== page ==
“Once you start thinking about the assets as being digital, then the cardboard just kind of becomes an embodiment,” Meehan told Digital Trends. “I want people to rethink their relationship with card stock. Why have a warehouse of cards and ship it across the world if the assets can be painlessly and permanently stored in the ledger? Card stock is dead, long live card stock.

Chain specifics

Cryptogogue isn’t the first company to try and build a game on blockchain technology, and with its very hands-off approach, it will need to craft a system that’s fair, secure, and can sidestep the issues that blockchain projects have encountered.

“We’re going for a custom protocol for a lot of reasons,” Meehan said when asked about the blockchain Cryptogogue is leveraging. “It took us a long time to get to that decision, and we had to do a lot of research.”

Cryptogogue wants the mining aspect of Volition to be something gamers themselves can be involved in throughout the life of the game.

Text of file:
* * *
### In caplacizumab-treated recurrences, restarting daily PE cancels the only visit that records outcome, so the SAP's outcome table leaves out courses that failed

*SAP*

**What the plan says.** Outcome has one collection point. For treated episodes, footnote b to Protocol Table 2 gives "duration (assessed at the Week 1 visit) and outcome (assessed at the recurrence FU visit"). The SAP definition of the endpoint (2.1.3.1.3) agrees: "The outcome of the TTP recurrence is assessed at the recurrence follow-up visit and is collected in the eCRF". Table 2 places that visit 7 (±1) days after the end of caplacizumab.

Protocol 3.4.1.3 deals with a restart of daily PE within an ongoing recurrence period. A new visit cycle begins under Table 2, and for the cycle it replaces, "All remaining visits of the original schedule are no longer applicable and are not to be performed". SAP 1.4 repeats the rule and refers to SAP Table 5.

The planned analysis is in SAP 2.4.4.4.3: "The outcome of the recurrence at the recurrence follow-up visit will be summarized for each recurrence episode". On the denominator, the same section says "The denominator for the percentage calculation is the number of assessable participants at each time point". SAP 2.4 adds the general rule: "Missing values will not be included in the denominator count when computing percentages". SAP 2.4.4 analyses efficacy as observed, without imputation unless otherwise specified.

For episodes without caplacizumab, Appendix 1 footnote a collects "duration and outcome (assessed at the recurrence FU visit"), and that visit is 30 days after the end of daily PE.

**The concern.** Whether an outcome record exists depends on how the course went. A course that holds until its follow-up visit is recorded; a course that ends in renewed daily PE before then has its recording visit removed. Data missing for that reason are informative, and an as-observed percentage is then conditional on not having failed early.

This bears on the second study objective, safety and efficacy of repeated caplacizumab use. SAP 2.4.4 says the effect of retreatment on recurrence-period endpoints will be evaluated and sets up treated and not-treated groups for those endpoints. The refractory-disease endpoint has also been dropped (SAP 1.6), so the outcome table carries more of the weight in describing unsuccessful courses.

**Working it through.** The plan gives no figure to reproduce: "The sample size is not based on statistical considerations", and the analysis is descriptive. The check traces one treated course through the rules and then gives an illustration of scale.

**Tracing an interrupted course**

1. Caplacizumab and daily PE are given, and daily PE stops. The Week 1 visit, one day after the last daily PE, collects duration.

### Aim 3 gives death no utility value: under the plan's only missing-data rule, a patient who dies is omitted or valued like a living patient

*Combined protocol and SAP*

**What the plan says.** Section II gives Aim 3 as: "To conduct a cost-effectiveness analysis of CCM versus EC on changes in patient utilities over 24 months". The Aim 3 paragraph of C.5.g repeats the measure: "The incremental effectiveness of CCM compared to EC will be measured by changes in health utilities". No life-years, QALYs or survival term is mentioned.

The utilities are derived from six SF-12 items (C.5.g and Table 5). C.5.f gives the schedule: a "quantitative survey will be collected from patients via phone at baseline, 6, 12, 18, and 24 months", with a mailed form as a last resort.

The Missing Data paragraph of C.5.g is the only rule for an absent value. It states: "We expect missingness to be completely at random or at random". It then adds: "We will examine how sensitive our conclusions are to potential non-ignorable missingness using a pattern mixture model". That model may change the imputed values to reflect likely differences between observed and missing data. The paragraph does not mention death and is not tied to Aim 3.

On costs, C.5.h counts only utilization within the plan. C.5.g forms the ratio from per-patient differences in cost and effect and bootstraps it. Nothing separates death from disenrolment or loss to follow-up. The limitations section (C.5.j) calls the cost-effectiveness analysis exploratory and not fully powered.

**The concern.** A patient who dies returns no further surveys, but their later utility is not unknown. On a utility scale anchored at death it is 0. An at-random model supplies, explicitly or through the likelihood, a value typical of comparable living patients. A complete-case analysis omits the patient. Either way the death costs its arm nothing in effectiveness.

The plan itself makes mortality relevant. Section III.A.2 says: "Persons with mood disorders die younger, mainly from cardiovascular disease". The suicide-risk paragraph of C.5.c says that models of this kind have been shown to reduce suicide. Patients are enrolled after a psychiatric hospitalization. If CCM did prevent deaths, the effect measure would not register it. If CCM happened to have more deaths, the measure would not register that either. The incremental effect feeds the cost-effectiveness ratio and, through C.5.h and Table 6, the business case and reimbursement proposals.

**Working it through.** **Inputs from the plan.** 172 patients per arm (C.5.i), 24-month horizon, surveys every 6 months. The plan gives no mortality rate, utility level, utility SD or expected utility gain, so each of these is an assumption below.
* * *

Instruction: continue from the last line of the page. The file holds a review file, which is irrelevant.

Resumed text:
Cryptogogue’s whitepaper outlines the basic underpinning of the game’s blockchain, and the developers say even more details will be added in the future. It has a functioning blockchain already in operation with miners who’ve signed up to beta-test. The developers are keen to avoid scale problems, because they long transaction times could frustrate players and send the entire project into a tail-spin.

“It’s a little early for me to get too detailed, but I will say that I think for a blockchain to be scalable, the notion of sharding has to be built in from the ground up,” Meehan said. Sharding involves splitting up a blockchain into more manageable chunks, so miners only process a certain part of it. In theory, that reduces the security of a blockchain because a single miner with incredibly powerful hardware might be able to take over too much of the validation process. That’s something the Cryptogogue team is working to avoid.

“One guy with an ASIC could just own your chain in a naive proof of work algorithm [and] we’re taking a lot of precautions to make sure that doesn’t happen,” Meehan said. “We’re going to be careful that the mining is accessible. It won’t be super advanced for getting it going, but you’ll need some kind of beginner or intermediate IT skills. We’re going to take care not to do things where you need to sink money into custom hardware. [We want it] to be accessible through work rather than a load of money.”